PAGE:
In my experience, advisers who sell start-up 401(k) plans close 3% to 6% of the time. Sometimes, the employer chooses a competitor. More often, the employer does nothing because a 401(k) plan is not a good fit for the business. Perhaps the business is too small, or the plan is too expensive.
Instead of presenting retirement plan solutions that may be a better fit, advisers often move on to the next prospect. It’s understandable. Typically, cost-effective plans that appeal to smaller businesses don’t have a lot of appeal for advisers because there’s not a whole lot of money to be made by offering them.
This approach likely contributes to a lack of awareness among small businesses. According to the 2018 Millennium Trust Small Business Retirement Survey, only 28% of businesses that do not currently offer a retirement benefit said they “have a solid understanding” of non-401(k) retirement programs like SIMPLE, SEP, and payroll deducted individual retirement accounts (IRAs).
Perhaps advisers should be thinking about these sales differently.
Investing in the Future
Not every athlete signed by a sports agent becomes an all-star. Agents identify recruit, sign, and nurture talented individuals who have the potential for greatness. Some athletes never reach their potential and the agent earns less than expected. Some athletes become household names and deliver exceptional returns on investment.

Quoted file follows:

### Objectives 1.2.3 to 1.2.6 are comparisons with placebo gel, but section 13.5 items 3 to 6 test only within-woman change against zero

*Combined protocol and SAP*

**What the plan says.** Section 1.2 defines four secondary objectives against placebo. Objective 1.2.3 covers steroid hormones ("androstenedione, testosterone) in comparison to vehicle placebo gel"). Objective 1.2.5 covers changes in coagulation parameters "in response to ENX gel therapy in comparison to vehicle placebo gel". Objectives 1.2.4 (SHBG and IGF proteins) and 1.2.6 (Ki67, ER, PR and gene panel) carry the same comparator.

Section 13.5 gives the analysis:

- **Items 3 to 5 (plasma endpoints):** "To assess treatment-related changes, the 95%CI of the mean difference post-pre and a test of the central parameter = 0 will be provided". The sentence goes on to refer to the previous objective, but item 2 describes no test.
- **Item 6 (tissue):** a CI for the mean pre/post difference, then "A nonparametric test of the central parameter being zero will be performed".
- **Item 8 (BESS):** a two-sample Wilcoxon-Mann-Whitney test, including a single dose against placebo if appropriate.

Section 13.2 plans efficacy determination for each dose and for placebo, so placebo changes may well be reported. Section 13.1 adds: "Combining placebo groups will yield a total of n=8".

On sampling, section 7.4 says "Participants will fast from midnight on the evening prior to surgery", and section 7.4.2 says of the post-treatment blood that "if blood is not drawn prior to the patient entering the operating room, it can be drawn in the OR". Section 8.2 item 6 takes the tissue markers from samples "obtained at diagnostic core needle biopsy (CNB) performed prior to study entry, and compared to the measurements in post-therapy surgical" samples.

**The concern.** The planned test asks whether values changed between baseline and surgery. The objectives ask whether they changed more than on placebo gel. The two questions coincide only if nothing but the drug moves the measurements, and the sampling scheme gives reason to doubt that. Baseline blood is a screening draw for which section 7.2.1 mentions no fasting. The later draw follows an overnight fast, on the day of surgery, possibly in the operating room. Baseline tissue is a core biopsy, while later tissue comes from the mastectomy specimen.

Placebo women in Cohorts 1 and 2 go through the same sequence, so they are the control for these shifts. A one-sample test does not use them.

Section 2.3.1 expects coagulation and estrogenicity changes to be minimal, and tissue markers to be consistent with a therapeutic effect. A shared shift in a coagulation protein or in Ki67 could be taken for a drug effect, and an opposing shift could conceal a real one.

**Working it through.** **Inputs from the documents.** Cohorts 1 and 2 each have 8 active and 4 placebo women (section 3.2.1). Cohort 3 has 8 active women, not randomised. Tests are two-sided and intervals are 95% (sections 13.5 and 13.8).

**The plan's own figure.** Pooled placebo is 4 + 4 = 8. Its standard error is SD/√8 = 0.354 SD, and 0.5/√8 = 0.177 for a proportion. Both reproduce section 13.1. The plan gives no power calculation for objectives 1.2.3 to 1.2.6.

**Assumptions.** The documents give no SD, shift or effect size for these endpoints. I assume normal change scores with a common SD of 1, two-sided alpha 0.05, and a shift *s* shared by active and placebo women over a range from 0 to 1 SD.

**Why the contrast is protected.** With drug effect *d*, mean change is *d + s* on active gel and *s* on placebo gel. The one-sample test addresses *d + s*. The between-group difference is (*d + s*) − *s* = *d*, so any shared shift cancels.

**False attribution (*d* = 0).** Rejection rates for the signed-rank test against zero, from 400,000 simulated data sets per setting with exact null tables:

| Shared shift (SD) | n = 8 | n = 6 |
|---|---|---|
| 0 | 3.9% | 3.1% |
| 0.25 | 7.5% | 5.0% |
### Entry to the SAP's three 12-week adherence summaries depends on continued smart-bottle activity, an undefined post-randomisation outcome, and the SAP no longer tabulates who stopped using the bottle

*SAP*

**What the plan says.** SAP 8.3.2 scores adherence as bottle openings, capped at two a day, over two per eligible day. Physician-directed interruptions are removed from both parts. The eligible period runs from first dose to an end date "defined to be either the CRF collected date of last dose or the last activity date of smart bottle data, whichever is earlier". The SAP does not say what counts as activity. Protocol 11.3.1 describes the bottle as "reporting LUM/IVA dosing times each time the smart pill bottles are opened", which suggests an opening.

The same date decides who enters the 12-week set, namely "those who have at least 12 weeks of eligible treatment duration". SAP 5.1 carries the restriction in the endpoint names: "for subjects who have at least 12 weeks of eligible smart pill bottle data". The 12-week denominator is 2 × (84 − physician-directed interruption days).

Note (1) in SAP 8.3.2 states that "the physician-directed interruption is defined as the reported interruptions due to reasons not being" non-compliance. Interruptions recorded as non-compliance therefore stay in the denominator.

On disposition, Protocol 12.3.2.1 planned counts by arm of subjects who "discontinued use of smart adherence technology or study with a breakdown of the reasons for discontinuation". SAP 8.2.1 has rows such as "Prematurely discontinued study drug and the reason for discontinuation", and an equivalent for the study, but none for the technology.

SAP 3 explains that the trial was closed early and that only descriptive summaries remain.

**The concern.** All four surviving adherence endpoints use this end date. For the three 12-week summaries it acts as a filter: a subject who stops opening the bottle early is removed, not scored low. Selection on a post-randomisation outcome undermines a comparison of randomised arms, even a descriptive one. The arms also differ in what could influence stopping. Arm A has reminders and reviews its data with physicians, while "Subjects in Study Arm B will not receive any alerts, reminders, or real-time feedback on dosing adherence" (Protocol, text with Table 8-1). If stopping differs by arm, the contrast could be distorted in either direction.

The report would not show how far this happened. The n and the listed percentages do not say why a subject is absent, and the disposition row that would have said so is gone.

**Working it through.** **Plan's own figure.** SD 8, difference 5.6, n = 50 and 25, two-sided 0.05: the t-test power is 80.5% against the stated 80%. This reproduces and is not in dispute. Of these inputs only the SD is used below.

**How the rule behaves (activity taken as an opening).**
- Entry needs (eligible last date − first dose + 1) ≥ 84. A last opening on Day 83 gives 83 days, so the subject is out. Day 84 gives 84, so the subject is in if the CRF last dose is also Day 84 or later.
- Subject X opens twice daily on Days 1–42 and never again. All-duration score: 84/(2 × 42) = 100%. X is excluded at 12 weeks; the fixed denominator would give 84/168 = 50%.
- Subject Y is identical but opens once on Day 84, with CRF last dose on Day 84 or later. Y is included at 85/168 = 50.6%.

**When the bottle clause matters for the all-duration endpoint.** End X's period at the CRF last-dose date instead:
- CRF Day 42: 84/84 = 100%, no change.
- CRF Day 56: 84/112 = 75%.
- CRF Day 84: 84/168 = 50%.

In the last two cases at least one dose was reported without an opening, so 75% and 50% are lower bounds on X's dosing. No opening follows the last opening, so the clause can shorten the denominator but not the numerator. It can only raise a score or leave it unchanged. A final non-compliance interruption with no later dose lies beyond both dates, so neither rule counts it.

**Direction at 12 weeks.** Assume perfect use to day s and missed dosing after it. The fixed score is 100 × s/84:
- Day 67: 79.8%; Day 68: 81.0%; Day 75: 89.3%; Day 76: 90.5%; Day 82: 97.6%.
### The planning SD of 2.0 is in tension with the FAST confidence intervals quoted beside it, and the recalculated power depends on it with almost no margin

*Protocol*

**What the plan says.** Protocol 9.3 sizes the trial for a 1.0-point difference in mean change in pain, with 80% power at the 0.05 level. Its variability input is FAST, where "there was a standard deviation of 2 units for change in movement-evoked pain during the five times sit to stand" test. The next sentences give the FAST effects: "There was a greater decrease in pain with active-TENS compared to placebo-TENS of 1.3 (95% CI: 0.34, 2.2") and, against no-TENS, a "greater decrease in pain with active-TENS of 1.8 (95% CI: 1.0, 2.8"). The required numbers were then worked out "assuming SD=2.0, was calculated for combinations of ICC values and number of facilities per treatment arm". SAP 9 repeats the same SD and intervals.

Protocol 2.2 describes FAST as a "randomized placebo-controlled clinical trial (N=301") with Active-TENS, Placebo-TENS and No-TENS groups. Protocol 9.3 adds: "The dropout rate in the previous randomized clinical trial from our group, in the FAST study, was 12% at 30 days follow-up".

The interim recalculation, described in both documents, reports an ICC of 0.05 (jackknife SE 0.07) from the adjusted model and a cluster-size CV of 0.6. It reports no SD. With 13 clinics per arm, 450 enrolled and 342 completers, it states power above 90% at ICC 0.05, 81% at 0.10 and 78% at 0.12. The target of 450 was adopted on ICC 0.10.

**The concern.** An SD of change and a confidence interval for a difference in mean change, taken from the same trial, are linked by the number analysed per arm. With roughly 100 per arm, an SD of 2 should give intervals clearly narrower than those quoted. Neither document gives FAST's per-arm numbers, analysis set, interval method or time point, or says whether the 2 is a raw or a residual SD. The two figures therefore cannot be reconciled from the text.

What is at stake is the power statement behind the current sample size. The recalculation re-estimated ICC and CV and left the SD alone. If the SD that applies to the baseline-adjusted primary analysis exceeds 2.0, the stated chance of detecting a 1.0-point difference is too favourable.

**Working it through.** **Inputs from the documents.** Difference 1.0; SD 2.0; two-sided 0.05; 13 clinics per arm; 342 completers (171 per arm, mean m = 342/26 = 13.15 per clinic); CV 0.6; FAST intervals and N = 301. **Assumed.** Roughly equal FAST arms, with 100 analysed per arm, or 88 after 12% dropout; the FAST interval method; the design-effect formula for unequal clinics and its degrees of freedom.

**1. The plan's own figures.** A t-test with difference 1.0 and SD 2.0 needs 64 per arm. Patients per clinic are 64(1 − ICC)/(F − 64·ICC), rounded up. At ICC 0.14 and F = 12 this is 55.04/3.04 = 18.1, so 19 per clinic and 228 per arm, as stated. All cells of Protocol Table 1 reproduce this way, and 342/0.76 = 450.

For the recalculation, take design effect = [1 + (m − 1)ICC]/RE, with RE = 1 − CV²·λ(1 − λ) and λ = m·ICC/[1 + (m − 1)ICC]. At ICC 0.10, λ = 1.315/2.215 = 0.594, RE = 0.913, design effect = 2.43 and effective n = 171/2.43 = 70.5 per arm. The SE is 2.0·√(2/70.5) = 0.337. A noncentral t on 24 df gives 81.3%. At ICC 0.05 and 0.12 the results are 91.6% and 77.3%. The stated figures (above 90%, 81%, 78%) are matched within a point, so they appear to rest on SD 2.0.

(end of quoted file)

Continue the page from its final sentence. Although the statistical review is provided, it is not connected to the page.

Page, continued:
The same is true with companies. Companies have the potential to grow. Not all of them will. Some will never be good candidates for 401(k) plans, but others eventually will need different retirement and benefits plans to meet the needs of their employees as they grow. In the meantime, you have built good will and strong relationships.
There are roughly eight million small businesses with employees in the United States. The Investment Company Institute reports that there are 555,000 401(k) plans in the U.S. as of June 2019. That leaves a lot of opportunity for both advisers and the retirement industry overall.
That opportunity may be realized by proactively offering 401(k) alternatives to these small businesses. Establishing business relationships with companies that may be interested in a SIMPLE, SEP or payroll deducted IRA may create openings down the road for 401(k) plans, financial planning, risk management, business planning, and other services.
Advisers who build pipelines of companies with the potential to sponsor 401(k) plans in the future have opportunities to build strong relationships with business owners, as well as leaders who either founded their own companies, or will become executives at companies that need retirement plans. They could also become valuable referral sources, as small business owners are often part of close, tightly knit networks that share information about trustworthy vendors who have helped their business.
It is critical for advisers who put interim plans in place to communicate the breadth of their expertise, so they are well positioned when businesses reach critical mass and are ready for different types of retirement or benefit plans.
Think Beyond the 401(k)
If you have doubts about whether a 401(k) plan will be right for a company, be ready to offer retirement plan options that may better match the company’s needs and resources. Some options to consider include the following: